Junk Food Tax will hit at trading post level on Navajo Nation
WINDOW ROCK, ARIZONA — Diné Community Advocacy Alliance (DCAA) is celebrating the historic passage by the Navajo Nation Council of two DCAA legislative initiatives that the young grassroots organization had championed as a way to begin to improve the health and nutrition of citizens on the Navajo Nation, who suffer high rates of diabetes, heart disease and other diet-related illnesses. The legislation is believed to be the very first of its kind not only in Indian Country, but in the entire United States.
On the last day of the council’s weeklong winter session last Thursday, Jan. 30, the council passed a tax on junk food and eliminated a tax on fresh, healthy foods. Last summer, the council had rejected these same initiatives. The successful initiative is now known as the “Healthy Diné Nation Act.”
DCAA Project Manager Gloria Begay said: “We worked hard for nearly two years on this effort, and to finally achieve this successful result is both rewarding and amazing, especially after failing to get it passed last July. We are elated for what this will mean for the health and well-being of the Navajo Nation and the standard it sets for other Indian nations and the U.S. overall. We sincerely thank the visionary council delegates who supported this legislation.”
The Healthy Diné Nation Act imposes a two percent sales tax, in addition to the Navajo Nation’s current five percent sales tax, on “junk food” sold within the Navajo Nation. The legislation was sponsored by Council Delegate Danny Simpson, who said the sales tax increase is part of an overall effort to promote healthy living and bring awareness to the diabetes epidemic that is affecting a growing number of Navajo people. “Each one of us here has a relative that’s diabetic and we face that fact every single day,” Simpson said in a Navajo Nation Council press release.
The legislation takes aim at sweetened beverages and snacks low in essential nutrients and high in salt, fat and sugar, including chips, candy, cookies and pastries, but it excludes nuts, nut butters and seeds. According to the council, the revenue collected from the two percent sales tax will be deposited into a Community Wellness Development Projects Fund to be administered by the Navajo Nation Division of Community Development, following the development of a fund-management plan. The revenue will be used by Navajo chapters to develop community parks, basketball courts, walking, running and bike trails, community gardens, family picnic grounds, and health education classes.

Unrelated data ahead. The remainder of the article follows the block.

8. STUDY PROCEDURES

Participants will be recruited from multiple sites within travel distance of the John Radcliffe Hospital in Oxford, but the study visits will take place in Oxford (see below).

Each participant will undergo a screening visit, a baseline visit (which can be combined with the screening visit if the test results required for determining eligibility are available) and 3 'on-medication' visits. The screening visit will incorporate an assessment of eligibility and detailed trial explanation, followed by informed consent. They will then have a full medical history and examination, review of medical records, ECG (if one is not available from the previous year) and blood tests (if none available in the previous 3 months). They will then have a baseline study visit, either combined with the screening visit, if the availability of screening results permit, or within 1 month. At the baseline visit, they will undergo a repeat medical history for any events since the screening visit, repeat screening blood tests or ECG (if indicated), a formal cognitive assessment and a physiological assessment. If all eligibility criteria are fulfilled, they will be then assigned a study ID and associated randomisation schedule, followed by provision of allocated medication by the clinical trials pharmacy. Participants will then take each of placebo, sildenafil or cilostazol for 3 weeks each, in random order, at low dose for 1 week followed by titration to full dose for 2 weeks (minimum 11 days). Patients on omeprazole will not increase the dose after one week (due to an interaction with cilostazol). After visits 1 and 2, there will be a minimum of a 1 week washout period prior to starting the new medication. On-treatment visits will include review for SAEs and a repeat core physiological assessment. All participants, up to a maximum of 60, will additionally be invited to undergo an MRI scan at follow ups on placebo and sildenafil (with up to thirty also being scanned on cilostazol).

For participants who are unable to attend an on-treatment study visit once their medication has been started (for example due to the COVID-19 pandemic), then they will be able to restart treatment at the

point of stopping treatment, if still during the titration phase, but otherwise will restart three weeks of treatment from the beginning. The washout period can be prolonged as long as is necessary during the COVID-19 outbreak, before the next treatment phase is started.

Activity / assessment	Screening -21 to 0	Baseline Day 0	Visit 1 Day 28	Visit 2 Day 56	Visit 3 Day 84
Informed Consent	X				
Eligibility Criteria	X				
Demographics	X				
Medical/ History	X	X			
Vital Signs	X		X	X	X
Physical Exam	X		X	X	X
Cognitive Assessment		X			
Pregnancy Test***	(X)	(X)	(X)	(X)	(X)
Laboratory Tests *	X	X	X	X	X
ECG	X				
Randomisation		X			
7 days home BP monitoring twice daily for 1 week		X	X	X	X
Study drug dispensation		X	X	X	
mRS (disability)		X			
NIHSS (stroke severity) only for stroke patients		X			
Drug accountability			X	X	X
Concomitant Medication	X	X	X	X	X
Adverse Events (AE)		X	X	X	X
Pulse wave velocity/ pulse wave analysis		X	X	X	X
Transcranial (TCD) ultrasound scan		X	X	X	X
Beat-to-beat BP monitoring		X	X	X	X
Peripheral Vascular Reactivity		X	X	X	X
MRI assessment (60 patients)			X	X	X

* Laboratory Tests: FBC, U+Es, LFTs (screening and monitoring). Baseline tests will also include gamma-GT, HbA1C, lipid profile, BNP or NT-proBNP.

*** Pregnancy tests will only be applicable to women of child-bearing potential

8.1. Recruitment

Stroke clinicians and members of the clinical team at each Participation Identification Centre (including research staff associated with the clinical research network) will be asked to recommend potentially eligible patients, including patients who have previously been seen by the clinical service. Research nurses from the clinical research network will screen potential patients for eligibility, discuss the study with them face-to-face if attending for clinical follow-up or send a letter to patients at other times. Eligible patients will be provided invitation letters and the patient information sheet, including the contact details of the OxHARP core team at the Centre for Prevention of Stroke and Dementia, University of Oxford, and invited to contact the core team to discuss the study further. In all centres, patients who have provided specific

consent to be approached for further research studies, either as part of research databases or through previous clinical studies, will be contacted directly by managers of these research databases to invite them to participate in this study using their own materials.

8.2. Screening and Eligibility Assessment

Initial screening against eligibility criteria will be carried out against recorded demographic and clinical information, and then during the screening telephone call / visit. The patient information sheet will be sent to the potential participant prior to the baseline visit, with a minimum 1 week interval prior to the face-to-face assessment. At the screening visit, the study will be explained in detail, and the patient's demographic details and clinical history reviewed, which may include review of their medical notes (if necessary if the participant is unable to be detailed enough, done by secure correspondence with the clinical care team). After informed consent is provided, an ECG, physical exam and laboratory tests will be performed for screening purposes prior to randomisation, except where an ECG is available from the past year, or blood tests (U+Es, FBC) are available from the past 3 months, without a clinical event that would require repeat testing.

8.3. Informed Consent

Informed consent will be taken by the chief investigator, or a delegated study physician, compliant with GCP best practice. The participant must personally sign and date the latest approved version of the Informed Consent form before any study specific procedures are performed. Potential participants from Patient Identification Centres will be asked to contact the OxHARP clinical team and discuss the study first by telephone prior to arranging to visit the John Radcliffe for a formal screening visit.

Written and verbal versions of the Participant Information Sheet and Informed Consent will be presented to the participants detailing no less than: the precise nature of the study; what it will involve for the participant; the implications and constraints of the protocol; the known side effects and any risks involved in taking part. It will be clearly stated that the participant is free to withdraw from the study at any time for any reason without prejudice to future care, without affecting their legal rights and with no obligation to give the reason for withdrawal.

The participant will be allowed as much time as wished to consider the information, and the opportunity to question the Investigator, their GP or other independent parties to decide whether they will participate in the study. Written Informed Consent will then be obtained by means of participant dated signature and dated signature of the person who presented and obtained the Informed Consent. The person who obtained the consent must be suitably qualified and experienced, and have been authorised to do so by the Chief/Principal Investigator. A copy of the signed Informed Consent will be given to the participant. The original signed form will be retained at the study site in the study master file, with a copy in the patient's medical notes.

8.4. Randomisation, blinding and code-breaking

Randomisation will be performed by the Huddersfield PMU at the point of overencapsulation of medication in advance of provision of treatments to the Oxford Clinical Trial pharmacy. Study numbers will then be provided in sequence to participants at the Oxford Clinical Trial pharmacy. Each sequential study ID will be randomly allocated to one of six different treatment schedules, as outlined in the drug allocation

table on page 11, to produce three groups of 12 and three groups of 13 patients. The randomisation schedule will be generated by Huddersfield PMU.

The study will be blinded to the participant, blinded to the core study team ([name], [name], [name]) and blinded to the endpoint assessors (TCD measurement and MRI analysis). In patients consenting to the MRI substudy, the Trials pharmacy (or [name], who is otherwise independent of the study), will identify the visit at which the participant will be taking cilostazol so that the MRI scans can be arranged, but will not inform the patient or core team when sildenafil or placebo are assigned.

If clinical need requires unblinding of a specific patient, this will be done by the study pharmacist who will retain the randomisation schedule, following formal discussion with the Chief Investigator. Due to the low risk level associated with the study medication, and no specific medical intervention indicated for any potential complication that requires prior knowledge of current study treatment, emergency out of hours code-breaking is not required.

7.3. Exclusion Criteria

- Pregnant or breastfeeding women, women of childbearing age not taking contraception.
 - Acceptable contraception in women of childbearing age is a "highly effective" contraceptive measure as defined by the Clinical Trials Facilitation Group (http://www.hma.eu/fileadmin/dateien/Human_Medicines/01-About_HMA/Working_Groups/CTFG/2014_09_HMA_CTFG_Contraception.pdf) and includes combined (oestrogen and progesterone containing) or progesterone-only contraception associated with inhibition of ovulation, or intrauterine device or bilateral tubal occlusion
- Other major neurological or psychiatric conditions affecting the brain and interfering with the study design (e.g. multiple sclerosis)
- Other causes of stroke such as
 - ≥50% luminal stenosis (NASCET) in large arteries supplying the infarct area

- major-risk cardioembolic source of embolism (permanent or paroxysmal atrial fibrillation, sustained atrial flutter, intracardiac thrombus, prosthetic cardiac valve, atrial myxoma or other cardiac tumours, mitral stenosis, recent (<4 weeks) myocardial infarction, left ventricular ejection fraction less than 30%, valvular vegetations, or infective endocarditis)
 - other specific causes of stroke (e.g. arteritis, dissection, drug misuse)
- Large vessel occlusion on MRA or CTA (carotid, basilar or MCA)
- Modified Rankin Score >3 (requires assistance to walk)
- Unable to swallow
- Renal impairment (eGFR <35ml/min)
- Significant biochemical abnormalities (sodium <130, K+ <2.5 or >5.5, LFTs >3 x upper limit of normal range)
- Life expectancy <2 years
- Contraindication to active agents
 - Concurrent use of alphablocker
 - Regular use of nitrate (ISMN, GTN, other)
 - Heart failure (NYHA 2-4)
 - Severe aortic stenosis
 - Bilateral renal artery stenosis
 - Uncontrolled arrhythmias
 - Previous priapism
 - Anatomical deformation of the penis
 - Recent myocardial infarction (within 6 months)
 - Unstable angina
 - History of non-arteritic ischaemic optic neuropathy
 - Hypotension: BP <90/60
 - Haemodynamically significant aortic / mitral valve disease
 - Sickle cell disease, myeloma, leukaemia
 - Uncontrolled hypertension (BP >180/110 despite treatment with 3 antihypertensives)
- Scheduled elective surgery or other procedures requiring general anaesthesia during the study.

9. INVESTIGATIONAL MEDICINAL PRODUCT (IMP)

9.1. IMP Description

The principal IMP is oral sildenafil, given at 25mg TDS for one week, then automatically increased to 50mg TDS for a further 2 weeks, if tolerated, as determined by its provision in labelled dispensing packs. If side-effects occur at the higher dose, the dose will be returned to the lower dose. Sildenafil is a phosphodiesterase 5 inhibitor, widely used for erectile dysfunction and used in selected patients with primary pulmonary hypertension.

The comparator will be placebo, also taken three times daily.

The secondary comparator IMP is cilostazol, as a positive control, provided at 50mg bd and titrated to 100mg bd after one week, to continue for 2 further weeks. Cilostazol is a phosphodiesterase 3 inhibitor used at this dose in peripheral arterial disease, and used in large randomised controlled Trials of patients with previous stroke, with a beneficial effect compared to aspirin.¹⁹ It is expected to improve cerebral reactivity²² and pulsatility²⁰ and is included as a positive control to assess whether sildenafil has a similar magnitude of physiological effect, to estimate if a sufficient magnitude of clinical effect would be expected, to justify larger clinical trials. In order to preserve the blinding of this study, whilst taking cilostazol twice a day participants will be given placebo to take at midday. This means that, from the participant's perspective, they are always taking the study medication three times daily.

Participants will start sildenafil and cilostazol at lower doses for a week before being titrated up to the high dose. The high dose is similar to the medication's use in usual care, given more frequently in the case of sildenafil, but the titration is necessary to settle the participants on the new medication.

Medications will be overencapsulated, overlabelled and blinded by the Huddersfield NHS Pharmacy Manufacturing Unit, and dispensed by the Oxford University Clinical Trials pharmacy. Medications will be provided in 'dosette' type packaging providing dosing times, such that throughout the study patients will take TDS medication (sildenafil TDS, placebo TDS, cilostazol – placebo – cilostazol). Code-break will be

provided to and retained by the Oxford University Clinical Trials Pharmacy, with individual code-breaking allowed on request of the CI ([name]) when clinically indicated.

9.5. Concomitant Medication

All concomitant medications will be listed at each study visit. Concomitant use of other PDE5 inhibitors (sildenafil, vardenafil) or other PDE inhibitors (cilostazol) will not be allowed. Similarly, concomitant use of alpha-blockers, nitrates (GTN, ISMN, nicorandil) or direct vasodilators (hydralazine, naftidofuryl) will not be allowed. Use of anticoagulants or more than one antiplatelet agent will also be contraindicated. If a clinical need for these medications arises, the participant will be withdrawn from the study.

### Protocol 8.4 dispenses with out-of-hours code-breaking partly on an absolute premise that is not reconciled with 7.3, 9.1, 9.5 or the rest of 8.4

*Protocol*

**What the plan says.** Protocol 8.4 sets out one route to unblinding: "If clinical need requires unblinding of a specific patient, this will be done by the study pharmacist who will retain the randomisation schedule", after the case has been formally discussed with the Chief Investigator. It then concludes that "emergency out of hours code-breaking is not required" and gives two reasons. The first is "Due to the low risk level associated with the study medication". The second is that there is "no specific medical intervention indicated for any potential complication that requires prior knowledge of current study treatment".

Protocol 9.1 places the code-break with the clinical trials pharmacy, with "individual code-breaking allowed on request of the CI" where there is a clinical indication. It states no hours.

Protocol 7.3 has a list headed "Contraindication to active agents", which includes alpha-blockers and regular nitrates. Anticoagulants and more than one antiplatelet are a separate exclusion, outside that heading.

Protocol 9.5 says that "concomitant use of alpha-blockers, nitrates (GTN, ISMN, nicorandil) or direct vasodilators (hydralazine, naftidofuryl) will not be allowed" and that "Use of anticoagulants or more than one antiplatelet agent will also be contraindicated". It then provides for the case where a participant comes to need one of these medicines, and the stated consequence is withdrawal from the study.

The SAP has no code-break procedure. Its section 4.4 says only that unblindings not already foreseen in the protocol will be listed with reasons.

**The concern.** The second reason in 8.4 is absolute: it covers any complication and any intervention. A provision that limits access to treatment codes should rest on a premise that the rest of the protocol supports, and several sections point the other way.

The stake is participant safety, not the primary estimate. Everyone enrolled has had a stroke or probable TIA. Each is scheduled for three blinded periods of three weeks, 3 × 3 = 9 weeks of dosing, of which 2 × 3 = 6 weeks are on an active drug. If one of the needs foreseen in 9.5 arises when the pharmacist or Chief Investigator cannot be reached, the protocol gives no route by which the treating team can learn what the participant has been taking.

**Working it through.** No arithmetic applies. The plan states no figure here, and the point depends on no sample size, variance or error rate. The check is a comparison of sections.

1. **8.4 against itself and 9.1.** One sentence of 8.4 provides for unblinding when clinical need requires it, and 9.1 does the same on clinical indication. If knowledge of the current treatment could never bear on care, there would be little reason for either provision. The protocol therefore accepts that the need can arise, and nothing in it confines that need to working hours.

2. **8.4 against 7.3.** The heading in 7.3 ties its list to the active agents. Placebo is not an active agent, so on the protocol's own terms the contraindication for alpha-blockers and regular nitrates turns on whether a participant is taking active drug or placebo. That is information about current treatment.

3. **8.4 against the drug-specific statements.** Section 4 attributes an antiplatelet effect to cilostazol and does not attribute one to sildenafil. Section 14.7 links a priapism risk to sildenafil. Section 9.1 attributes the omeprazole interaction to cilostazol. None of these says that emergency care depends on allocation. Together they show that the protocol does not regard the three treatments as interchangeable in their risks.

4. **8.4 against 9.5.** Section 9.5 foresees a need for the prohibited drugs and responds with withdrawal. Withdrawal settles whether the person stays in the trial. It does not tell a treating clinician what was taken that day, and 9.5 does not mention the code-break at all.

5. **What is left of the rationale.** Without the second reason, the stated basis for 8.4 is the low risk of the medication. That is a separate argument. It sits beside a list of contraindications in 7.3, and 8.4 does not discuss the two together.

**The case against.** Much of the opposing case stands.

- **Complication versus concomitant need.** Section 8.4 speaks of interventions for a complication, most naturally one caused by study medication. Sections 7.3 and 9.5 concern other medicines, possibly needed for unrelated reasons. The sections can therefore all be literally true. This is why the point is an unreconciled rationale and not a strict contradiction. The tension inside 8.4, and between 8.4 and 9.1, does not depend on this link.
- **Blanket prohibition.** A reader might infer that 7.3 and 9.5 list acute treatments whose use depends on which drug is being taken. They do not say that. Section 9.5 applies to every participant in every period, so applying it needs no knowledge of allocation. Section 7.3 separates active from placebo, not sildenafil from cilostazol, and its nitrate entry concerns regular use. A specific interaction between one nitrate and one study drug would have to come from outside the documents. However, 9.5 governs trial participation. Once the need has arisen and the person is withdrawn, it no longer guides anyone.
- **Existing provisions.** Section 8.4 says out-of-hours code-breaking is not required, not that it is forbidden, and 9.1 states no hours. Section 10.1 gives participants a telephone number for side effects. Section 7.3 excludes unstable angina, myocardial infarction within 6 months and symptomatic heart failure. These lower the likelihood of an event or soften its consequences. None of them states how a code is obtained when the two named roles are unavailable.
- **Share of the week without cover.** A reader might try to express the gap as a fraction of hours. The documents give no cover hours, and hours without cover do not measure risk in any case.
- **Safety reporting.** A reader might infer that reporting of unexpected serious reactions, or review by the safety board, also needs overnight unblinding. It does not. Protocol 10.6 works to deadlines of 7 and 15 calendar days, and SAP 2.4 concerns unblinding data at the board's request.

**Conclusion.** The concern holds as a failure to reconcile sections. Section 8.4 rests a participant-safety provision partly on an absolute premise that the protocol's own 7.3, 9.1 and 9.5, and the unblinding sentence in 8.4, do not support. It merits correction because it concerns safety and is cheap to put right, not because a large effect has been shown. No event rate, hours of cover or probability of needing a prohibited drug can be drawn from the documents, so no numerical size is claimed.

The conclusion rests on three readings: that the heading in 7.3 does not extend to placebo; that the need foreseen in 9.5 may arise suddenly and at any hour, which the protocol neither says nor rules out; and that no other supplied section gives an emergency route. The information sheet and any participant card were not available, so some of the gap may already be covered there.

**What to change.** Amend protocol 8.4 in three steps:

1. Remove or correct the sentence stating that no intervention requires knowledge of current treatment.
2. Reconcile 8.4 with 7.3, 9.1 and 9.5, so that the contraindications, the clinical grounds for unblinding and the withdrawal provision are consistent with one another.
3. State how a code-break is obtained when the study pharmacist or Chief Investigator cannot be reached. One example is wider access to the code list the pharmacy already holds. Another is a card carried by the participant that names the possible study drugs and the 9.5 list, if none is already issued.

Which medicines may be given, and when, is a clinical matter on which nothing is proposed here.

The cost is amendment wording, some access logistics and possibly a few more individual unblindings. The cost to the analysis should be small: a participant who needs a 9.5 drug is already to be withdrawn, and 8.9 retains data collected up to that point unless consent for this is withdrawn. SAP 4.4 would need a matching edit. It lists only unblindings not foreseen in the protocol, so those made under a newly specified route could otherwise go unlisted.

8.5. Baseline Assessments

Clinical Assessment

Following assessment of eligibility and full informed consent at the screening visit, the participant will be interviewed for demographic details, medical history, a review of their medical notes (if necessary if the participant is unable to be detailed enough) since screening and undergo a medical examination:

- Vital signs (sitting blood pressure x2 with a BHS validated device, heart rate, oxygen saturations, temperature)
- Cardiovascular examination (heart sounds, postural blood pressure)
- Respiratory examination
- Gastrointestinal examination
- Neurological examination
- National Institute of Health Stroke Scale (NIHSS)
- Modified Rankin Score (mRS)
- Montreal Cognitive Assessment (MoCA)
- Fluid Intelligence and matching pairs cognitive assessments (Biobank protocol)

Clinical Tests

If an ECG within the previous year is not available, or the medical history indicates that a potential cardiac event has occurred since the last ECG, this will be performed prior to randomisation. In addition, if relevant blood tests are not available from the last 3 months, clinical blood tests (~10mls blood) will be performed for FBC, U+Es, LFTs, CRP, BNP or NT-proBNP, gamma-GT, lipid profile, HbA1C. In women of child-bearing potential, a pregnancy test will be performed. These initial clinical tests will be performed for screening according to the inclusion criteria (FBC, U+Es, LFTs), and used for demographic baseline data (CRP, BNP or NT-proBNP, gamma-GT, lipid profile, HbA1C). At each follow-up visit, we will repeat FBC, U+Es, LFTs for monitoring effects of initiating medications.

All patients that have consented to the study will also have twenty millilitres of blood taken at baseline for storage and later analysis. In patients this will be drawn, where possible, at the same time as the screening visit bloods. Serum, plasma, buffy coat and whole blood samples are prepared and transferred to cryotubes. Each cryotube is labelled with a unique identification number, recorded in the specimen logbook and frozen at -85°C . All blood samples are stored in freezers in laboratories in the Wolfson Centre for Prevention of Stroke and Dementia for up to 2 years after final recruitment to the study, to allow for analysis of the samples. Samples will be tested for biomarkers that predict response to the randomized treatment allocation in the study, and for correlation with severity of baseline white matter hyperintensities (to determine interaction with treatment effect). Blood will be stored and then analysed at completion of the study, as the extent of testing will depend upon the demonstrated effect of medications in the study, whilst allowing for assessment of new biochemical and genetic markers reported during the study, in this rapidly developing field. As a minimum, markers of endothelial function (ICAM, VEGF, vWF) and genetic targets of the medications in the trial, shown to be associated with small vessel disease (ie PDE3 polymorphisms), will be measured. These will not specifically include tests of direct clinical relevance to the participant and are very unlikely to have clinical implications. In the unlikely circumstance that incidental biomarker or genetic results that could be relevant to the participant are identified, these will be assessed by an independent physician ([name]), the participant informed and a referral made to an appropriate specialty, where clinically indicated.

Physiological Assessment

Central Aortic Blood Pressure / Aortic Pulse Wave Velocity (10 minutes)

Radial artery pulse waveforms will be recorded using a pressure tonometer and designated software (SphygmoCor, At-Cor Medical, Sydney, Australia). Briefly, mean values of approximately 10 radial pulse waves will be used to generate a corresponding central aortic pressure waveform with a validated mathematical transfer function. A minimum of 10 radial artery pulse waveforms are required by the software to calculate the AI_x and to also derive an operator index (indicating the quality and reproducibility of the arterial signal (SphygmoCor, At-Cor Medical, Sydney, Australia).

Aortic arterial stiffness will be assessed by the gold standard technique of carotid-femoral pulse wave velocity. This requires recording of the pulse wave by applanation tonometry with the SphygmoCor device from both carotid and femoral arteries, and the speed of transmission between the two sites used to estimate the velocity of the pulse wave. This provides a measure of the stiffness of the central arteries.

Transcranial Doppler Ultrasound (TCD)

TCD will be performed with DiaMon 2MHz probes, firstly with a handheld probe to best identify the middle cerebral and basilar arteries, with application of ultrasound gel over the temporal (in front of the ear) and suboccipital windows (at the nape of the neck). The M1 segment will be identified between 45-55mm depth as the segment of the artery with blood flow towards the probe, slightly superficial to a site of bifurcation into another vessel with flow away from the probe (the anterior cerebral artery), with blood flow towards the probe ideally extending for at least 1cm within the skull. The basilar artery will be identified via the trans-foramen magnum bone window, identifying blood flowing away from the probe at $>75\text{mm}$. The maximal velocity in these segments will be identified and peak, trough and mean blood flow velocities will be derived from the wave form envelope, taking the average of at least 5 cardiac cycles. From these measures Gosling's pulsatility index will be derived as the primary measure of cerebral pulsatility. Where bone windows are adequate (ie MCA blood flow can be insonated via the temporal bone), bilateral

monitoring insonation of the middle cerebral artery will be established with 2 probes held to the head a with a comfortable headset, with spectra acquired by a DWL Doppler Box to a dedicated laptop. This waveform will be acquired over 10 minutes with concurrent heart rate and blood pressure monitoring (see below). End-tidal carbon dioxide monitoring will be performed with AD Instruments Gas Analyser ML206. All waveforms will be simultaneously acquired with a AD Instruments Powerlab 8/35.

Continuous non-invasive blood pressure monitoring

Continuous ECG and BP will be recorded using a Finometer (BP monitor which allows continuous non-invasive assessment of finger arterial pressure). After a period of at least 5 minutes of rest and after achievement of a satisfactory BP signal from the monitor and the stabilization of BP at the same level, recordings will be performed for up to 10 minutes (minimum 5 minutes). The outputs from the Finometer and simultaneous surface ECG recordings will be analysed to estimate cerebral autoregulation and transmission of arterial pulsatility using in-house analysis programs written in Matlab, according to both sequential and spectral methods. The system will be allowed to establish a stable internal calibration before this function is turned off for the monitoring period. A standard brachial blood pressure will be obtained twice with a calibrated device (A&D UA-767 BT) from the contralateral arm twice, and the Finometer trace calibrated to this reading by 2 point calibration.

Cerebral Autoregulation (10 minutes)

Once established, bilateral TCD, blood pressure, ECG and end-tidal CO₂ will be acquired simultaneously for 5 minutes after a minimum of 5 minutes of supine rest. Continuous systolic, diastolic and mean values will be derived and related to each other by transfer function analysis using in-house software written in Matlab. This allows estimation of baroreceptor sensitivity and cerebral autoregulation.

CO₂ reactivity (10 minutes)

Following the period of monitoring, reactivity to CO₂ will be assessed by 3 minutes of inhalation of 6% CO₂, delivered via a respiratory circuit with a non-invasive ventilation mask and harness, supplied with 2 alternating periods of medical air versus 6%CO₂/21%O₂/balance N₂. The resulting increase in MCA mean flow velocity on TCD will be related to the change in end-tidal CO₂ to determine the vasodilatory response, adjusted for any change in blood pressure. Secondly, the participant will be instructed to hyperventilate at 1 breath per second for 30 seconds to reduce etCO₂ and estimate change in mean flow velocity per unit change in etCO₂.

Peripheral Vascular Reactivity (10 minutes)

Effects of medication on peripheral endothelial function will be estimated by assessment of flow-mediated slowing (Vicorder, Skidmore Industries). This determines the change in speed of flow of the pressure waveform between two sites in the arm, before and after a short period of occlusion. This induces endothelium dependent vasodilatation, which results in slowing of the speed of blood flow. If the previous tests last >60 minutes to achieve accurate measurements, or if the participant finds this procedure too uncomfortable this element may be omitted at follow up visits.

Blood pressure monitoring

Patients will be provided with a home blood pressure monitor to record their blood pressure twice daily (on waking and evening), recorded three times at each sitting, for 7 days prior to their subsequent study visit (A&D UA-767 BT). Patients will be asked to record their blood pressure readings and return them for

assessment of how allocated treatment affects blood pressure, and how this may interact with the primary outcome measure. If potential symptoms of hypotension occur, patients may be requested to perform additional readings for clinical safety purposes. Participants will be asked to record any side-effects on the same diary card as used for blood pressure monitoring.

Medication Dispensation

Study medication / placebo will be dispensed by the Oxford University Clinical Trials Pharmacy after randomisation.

Following passage of the Healthy Diné Nation Act, the council also passed a separate bill that eliminates the current five percent sales tax on fresh fruits and vegetables to encourage the purchase and consumption of high-quality foods.
Begay said DCAA received support from many individuals, Navajo organizations and communities. Also, she noted that DCAA was supported financially and otherwise in its successful effort by First Nations Development Institute, a Colorado-based national Native American nonprofit organization that works to improve Native American economies and communities. Michael Roberts, First Nations president, noted that this legislative session of the Navajo Nation is groundbreaking, not only for Indian Country but for the United States. “With the efforts of DCAA, the Navajo Nation became the first in the U.S. to successfully pass such legislation. DCAA and the Navajo Nation should be commended for their efforts to proactively explore legislative efforts to combat the detrimental health issues troubling Navajo and other Indian communities across the country.”
Council Delegate Nelson BeGaye praised DCAA’s work: “You have really opened the eyes of the people. You’ve truly opened my eyes and you’ve truly opened the delegates’ eyes and it’s starting to reach the chapters as well. You’ve done a good job. We need to figure out how we can all continue to work together to continue lowering the diabetes rate.”